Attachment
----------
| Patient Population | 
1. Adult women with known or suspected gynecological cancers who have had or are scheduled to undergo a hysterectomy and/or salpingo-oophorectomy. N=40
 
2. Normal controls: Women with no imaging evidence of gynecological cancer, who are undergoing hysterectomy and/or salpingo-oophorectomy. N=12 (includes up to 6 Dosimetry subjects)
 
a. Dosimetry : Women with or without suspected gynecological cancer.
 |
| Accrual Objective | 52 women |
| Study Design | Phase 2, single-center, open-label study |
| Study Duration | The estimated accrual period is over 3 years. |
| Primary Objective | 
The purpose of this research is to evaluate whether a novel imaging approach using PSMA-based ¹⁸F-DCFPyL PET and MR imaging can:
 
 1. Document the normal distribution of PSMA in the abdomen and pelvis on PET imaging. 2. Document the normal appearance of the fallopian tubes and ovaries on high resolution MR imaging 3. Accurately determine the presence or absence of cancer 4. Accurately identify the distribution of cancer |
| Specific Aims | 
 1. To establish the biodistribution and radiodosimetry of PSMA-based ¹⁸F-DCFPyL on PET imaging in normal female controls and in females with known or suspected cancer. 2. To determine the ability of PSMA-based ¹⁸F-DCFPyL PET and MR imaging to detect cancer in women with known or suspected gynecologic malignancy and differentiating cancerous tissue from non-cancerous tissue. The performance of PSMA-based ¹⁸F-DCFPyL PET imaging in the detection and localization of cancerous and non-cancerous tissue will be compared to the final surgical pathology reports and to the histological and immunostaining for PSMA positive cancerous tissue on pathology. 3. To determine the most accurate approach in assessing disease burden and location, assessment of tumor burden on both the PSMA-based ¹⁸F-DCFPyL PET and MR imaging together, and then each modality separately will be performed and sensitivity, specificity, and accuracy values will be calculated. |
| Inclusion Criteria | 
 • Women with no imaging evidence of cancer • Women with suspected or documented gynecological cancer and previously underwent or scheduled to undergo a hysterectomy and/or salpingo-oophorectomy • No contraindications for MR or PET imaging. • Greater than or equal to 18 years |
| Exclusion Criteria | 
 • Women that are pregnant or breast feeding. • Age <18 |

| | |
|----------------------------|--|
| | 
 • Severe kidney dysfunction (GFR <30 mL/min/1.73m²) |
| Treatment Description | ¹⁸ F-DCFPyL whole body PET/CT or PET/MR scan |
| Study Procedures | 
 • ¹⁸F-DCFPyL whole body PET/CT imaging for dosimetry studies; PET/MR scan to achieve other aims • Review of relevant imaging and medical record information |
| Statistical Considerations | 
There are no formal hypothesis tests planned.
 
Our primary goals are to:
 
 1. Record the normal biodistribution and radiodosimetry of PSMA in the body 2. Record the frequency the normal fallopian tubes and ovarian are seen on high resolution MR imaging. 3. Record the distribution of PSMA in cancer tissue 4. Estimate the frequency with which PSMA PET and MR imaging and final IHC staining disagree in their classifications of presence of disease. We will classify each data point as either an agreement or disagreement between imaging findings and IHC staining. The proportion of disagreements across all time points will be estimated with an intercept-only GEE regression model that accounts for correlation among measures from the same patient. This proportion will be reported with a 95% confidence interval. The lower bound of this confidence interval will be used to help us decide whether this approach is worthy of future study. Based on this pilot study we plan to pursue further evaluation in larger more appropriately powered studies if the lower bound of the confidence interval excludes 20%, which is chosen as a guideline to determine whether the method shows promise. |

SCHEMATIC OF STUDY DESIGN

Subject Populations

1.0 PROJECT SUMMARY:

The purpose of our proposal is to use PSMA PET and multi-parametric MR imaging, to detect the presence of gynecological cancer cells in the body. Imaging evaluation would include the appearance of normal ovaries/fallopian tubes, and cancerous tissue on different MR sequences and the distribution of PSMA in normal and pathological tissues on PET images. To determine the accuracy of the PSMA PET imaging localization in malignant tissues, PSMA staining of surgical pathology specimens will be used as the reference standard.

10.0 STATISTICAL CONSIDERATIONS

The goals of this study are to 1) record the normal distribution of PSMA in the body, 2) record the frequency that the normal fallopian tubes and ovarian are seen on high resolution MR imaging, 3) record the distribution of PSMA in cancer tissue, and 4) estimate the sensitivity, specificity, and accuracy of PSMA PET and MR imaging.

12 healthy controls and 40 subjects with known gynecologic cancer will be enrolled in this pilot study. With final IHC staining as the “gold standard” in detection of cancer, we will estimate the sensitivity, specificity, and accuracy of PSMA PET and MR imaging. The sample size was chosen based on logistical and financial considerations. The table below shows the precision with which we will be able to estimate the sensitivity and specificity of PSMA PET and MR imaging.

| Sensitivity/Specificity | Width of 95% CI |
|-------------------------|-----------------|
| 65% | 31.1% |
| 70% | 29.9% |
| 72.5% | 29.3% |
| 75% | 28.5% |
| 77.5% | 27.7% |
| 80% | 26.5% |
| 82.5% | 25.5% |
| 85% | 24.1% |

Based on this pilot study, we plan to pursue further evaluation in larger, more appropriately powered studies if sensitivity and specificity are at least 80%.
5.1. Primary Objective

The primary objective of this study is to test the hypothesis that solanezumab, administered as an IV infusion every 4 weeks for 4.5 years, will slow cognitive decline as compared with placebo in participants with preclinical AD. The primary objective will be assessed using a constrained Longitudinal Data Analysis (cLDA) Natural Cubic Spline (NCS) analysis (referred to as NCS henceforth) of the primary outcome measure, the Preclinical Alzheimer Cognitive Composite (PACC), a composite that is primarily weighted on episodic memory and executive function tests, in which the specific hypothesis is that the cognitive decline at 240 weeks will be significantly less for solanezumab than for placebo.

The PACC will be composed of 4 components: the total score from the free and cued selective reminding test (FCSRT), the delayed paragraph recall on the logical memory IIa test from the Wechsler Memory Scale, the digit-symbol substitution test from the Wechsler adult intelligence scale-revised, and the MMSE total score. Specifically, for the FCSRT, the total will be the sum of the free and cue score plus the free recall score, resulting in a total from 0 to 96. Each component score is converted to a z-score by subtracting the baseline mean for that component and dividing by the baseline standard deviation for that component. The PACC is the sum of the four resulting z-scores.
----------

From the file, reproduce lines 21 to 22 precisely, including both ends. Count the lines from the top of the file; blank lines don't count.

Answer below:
 • Severe kidney dysfunction (GFR <30 mL/min/1.73m²) |
| Treatment Description | ¹⁸ F-DCFPyL whole body PET/CT or PET/MR scan |